It has been pointed out that, in the recent Budget, the Commonwealth found no difficulty in allocating $54m for the Tarcoola-Alice Springs railway and $2. 5m for the sealing of the Eyre Highway. These are most important contributions by the Commonwealth towards the Australian transport system. We claim that not only an equal share should be given to Tasmania but more should be provided. (Quorum formed) I appreciate the concern of Senator Negus that my words of wisdom were falling on so few ears. Nevertheless, I know that there are times when honourable senators are busily engaged in their offices on electoral work. I fully understand how busy they are. I had pointed out that the Budget provides $54m for the rail system between Tarcoola and Alice Springs and $2. 5m for the sealing of the Eyre Highway. Yet, we cannot get the message across to the Government that similar sympathetic consideration should be given to the only method of transport available to Tasmania for its commercial products. These other areas to which assistance is being provided have alternative methods of transport and are not as isolated as Tasmania is.

The Commonwealth Government has power to provide assistance to Tasmania. I draw attention to the contribution that was made by the Deputy Leader of the Opposition in another place, Mr Barnard, when he was speaking on 1 7th August 1972. Dealing with the Australian Coastal Shipping Commission Act, the Deputy Leader of the Opposition referred to section 17, and stated:

It is worth looking closely at this section because its implications have been largely overlooked. The section empowers the Minister to direct the Commission to establish, maintain and operate shipping services to meet the requirements of a particular area where it is desirable in the public interest for such a service to be provided. Furthermore, the section stales clearly what can be done when such a service is established and it operates at a loss. If the service operates at a loss and in the same year the ANL records an overall loss, the line is entitled to be reimbursed by the Commonwealth. The amount of the reimbursement is defined as the amount of the loss of that particular shipping service or the overall loss of the ANL whichever is the less.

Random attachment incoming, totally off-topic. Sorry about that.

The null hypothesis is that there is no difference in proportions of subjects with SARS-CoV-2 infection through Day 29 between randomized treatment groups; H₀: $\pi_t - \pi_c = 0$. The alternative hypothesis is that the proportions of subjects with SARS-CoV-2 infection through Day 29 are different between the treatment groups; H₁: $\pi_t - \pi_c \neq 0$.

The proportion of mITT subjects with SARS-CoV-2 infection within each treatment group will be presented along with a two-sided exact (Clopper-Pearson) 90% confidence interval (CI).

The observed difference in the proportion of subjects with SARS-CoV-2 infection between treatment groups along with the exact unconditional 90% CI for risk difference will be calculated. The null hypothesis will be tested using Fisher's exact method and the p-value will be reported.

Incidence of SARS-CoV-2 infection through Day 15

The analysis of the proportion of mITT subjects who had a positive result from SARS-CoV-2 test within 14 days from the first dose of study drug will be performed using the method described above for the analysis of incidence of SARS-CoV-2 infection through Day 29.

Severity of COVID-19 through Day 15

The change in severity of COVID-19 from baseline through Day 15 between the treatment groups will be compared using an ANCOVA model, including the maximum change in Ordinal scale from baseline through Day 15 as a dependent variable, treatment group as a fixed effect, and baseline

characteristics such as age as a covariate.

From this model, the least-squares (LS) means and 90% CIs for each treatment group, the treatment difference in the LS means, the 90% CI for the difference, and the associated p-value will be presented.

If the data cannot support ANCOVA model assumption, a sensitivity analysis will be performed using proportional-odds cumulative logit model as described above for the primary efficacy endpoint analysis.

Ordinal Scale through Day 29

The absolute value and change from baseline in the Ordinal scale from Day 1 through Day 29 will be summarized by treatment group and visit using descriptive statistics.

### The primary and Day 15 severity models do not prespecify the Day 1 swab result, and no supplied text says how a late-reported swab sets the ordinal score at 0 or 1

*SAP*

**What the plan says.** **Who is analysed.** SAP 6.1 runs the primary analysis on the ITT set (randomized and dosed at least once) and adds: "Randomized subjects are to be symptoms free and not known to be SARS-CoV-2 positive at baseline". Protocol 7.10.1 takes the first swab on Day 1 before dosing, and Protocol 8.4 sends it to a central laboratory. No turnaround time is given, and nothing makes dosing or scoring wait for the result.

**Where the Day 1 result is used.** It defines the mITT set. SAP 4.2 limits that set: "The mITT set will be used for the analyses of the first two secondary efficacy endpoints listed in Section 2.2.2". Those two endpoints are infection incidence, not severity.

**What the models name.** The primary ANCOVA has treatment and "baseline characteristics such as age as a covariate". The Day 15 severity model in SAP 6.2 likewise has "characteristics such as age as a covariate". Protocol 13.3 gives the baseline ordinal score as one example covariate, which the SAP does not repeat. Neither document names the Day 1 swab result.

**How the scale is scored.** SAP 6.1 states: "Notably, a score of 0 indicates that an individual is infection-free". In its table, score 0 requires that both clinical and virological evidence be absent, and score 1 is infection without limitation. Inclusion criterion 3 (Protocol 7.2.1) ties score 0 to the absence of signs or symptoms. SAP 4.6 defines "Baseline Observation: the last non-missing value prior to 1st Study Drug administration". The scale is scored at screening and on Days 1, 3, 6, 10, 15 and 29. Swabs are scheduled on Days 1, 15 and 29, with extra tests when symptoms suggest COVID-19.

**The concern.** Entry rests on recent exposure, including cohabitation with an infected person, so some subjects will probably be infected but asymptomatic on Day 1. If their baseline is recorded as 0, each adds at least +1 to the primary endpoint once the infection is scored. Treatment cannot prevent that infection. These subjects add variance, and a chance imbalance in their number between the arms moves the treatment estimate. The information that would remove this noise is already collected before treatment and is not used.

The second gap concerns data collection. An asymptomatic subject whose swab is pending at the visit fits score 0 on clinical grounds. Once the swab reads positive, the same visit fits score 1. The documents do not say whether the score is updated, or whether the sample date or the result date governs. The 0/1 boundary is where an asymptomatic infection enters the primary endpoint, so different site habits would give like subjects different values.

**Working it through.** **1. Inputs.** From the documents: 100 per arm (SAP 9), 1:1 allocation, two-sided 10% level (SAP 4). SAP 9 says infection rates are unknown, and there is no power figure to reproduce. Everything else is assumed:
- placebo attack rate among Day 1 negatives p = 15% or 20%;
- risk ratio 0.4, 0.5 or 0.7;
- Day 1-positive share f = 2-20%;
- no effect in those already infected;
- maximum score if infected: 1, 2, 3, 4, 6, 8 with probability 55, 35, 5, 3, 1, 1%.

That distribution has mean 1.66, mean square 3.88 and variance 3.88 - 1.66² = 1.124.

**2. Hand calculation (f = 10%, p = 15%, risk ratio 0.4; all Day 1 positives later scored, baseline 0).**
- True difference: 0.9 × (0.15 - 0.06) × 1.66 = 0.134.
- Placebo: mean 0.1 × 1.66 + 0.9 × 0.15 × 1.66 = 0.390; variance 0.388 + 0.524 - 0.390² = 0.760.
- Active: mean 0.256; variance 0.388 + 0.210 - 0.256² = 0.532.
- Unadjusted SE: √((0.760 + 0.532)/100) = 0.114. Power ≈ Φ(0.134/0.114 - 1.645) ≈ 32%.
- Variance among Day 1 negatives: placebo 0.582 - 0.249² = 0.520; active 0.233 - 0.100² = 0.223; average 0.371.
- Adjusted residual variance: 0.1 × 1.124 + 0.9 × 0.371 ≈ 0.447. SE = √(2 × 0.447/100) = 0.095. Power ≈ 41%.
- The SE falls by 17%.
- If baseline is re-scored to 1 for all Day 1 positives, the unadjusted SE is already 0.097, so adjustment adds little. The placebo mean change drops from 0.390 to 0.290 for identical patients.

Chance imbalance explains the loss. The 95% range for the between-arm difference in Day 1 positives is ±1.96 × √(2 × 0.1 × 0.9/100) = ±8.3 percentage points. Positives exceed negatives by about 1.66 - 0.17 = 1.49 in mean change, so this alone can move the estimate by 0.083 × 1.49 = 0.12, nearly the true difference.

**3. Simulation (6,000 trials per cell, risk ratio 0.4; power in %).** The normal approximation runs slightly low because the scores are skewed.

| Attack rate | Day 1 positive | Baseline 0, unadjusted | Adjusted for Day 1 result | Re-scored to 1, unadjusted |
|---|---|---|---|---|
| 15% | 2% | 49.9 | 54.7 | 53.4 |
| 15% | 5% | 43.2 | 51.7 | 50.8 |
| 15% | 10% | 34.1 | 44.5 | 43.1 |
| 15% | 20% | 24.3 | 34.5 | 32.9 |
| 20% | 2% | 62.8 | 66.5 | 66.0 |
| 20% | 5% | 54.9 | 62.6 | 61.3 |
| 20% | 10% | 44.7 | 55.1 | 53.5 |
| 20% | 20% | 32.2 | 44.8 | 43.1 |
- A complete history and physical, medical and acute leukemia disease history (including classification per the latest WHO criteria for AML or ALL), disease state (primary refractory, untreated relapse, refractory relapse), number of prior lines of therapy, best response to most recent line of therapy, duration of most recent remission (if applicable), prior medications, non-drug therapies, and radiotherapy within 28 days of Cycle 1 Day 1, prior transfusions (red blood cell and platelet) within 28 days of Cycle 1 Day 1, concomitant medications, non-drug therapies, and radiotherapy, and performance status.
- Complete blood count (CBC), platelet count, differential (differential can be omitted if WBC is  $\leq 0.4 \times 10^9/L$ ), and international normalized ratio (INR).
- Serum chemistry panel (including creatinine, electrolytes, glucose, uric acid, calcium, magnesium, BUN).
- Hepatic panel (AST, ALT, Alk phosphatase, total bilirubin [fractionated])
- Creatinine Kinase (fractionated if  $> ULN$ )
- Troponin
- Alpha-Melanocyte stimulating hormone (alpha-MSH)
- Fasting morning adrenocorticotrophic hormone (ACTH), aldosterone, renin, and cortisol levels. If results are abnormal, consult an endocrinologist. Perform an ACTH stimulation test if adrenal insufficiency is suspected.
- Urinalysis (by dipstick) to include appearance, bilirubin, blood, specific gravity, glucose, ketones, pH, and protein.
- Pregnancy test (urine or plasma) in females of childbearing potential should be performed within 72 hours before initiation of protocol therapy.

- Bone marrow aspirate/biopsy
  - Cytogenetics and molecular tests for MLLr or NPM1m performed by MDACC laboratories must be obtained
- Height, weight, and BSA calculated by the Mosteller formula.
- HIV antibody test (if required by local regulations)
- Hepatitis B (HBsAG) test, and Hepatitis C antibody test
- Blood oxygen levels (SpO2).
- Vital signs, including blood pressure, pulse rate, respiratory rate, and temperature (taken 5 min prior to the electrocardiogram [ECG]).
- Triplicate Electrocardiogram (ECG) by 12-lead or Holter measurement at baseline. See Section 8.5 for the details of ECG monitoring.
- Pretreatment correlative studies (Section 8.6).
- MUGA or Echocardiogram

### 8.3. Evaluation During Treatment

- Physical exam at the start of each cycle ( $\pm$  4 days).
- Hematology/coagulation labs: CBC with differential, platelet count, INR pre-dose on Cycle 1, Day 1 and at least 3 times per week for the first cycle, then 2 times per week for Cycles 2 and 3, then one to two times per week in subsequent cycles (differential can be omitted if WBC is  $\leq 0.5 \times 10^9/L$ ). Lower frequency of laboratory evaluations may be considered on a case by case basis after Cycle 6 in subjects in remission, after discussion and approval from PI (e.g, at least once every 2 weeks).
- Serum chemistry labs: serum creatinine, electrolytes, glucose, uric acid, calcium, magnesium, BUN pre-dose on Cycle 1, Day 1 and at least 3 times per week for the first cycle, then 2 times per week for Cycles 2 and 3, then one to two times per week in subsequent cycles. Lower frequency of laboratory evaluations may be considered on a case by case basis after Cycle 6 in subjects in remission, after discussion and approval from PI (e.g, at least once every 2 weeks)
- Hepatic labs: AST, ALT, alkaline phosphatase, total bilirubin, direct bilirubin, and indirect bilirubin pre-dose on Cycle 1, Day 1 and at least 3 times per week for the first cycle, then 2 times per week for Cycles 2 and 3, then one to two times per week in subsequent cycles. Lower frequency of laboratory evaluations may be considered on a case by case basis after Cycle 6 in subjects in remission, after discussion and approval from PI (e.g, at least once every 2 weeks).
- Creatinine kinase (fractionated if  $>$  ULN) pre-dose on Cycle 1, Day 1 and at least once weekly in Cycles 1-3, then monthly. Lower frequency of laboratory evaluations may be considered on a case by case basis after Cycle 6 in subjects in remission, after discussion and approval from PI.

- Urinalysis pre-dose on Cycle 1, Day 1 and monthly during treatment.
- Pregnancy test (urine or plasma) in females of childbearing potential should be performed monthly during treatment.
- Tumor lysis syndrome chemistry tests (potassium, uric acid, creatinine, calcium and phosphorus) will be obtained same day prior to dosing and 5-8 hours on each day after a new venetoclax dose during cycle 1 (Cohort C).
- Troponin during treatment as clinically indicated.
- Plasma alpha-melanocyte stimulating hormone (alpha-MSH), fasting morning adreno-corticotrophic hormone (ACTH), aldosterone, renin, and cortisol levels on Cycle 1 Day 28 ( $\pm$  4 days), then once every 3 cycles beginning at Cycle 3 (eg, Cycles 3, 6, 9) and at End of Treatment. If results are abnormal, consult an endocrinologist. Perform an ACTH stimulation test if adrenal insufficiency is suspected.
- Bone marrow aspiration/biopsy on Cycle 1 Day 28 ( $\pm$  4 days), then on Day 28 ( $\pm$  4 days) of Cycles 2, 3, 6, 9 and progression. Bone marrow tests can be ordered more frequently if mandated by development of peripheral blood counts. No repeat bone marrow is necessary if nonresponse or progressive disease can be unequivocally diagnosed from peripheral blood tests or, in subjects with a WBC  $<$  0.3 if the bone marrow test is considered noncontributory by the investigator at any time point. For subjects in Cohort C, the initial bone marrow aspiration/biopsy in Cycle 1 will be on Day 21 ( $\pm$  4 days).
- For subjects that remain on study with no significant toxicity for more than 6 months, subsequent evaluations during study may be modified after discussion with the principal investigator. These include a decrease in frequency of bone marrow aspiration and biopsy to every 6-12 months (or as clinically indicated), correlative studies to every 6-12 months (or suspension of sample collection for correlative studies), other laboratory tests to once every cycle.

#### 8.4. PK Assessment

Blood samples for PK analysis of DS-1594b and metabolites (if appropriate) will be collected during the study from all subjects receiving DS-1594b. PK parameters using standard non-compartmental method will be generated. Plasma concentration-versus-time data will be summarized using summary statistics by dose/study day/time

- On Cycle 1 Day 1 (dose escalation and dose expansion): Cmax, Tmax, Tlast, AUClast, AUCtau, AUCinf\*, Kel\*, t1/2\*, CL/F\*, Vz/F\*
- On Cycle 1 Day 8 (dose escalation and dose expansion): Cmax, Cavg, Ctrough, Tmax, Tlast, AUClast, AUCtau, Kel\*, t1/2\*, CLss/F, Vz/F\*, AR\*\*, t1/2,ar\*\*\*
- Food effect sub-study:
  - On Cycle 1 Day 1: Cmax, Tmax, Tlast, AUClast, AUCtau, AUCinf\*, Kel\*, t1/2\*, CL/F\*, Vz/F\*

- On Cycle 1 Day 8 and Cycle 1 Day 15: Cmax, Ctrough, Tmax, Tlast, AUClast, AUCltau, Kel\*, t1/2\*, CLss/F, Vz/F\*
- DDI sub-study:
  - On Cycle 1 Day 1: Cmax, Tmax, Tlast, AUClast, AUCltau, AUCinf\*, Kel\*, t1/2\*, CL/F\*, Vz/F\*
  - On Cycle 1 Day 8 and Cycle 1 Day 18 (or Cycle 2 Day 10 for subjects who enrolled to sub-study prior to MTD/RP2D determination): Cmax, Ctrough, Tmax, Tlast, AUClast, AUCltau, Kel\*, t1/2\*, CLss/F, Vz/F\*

I   . also am at a loss to understand why the Committee did not deal with this point. I mention particularly Senator Rae who, unfortunately, is absent this afternoon. 1 am very sorry to hear the reasons why he is absent, lt is absolutely essential that the terms of this provision of the Act should be brought into effect with regard to the shipping line operating to Tasmania. This is a disguised form of subsidy, but provision is there. Yet, the Minister for Shipping and Transport (Mr Nixon) has said that this power has never been invoked and that no reimbursement has ever been made by the Commonwealth under that section. There is no time like the present for it to re-examine not only its responsibility towards Tasmania and the Australian National Line but the compensating gains that it would make by keeping Tasmania a viable, developing, healthy and economical part of this Commonwealth.